Soundgarden's sophomore effort showed an improvement over its predecessor both in production and in songwriting, with songs like the anthemic lament of environmental destruction "Hands All Over," the dark and violent "Gun," the tongue-in-cheek "Full On Kevin's Mom" (about a friend of Chris's who actually hooked up with their friend Kevin's mom) and "Big Dumb Sex" (a parody of 80s cock-rock tunes), and the de facto title track "Loud Love."  Soundgarden were emerging as the leaders of this new, strange rock n' roll movement coming out of Seattle, and Chris's soaring vocals were beginning to garner mainstream attention in a big way.  But the band's third album would show exponential creative growth....






10. Chris Cornell - No One Sings Like You Anymore, Vol. 1


The first of what will hopefully be numerous posthumous releases, NOSLYA is an album of cover songs, recorded in 2016 and put out in 2020 by Cornell's estate.  The eclectic material all lends itself well to Chris's unique interpretation, and he put his own beautiful stamp on all ten songs.  From well-known favorites like Guns N' Roses' "Patience" and Prince/Sinead O'Connor's mega-hit "Nothing Compares 2U," to John Lennon's semi-deep cut "Watching the Wheels" and songs I was unfamiliar with like "Sad Sad City" by Ghostland Observatory, this album is a bittersweet reminder of Chris's transcendent gifts, and a wonderful little addition to his already incredible discography.  I can't wait for Volume 2.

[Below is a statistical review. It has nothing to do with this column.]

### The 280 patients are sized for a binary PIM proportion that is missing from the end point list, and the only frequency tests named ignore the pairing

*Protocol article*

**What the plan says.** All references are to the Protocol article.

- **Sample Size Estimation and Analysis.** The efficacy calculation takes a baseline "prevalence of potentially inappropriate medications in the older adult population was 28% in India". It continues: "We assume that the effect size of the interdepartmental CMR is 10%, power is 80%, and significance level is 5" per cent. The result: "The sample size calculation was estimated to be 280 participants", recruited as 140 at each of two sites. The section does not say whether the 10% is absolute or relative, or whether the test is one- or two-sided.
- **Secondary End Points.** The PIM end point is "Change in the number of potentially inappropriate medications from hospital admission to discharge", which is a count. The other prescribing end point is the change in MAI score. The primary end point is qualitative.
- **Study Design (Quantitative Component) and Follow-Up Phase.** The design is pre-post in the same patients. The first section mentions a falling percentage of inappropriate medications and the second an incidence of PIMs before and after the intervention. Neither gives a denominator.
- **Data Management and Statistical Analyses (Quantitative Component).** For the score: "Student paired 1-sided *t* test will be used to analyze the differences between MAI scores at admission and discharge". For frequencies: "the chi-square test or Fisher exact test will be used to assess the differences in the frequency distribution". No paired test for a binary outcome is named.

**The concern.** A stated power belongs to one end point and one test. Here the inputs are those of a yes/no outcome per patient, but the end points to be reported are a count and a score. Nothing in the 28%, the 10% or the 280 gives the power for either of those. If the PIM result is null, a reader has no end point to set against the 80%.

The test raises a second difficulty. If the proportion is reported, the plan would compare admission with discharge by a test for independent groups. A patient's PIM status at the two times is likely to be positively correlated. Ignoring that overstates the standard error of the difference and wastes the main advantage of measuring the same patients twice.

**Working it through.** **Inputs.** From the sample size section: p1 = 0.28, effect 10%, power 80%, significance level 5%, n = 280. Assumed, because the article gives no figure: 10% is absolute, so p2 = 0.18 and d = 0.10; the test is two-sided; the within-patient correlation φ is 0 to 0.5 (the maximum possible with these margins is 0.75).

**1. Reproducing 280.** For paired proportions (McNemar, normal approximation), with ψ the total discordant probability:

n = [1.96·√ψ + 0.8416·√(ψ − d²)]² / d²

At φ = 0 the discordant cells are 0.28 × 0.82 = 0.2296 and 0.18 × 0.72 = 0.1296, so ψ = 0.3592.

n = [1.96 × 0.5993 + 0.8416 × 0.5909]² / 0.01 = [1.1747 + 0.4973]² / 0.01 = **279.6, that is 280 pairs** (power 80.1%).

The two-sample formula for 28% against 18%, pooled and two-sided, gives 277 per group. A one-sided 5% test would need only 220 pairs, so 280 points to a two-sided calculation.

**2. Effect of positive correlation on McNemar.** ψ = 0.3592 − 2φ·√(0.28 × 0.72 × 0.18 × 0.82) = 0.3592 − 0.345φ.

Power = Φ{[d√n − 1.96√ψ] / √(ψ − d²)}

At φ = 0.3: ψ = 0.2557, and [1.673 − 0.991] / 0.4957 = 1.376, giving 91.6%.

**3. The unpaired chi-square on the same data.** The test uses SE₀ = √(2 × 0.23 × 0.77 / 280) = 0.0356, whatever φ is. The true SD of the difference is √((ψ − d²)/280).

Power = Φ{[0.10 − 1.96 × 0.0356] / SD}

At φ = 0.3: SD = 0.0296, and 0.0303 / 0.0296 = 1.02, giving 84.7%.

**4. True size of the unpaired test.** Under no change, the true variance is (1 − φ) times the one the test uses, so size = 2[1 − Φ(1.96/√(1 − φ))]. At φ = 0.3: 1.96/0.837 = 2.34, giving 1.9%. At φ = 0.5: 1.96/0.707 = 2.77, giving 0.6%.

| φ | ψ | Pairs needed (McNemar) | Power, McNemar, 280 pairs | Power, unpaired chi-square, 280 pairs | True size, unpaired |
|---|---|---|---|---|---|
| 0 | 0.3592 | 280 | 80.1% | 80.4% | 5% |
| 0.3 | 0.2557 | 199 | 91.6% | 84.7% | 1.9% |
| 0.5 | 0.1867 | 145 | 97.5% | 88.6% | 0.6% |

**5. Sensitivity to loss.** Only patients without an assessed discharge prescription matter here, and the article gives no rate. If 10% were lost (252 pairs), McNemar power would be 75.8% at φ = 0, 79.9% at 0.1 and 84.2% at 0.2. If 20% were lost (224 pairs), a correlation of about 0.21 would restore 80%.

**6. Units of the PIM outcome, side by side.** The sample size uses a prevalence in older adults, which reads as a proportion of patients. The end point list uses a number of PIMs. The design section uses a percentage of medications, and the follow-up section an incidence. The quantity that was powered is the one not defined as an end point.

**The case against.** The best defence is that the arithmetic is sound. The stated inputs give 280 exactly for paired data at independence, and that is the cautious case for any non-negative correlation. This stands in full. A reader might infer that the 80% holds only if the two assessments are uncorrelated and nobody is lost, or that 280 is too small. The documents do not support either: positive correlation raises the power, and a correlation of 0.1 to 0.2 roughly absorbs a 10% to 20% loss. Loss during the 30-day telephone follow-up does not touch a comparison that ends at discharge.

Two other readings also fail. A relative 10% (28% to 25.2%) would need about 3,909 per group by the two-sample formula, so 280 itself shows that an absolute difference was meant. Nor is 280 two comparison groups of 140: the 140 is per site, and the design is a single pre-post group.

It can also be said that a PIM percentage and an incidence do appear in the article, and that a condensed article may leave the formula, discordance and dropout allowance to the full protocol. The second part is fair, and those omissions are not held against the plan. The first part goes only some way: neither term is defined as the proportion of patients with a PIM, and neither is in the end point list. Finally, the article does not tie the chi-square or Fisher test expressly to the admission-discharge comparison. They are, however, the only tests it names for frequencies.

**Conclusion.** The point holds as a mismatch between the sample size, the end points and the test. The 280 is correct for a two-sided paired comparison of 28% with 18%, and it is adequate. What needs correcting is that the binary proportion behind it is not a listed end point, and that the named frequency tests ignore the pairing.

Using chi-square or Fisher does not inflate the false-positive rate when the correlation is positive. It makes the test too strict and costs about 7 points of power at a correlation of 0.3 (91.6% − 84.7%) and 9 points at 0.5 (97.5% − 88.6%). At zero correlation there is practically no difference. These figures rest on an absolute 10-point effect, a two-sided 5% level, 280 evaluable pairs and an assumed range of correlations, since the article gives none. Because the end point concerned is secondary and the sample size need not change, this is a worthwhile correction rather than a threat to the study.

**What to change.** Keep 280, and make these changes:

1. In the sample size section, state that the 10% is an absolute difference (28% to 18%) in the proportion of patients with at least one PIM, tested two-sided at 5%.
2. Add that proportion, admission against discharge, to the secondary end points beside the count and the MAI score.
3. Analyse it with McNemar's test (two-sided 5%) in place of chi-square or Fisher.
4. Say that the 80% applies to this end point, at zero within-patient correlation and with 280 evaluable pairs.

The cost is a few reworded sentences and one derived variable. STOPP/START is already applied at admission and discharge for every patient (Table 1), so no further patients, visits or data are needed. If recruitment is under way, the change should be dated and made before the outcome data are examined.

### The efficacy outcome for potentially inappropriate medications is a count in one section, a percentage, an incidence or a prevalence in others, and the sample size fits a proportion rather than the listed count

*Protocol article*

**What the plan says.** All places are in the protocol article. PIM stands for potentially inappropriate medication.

9. Soundgarden - King Animal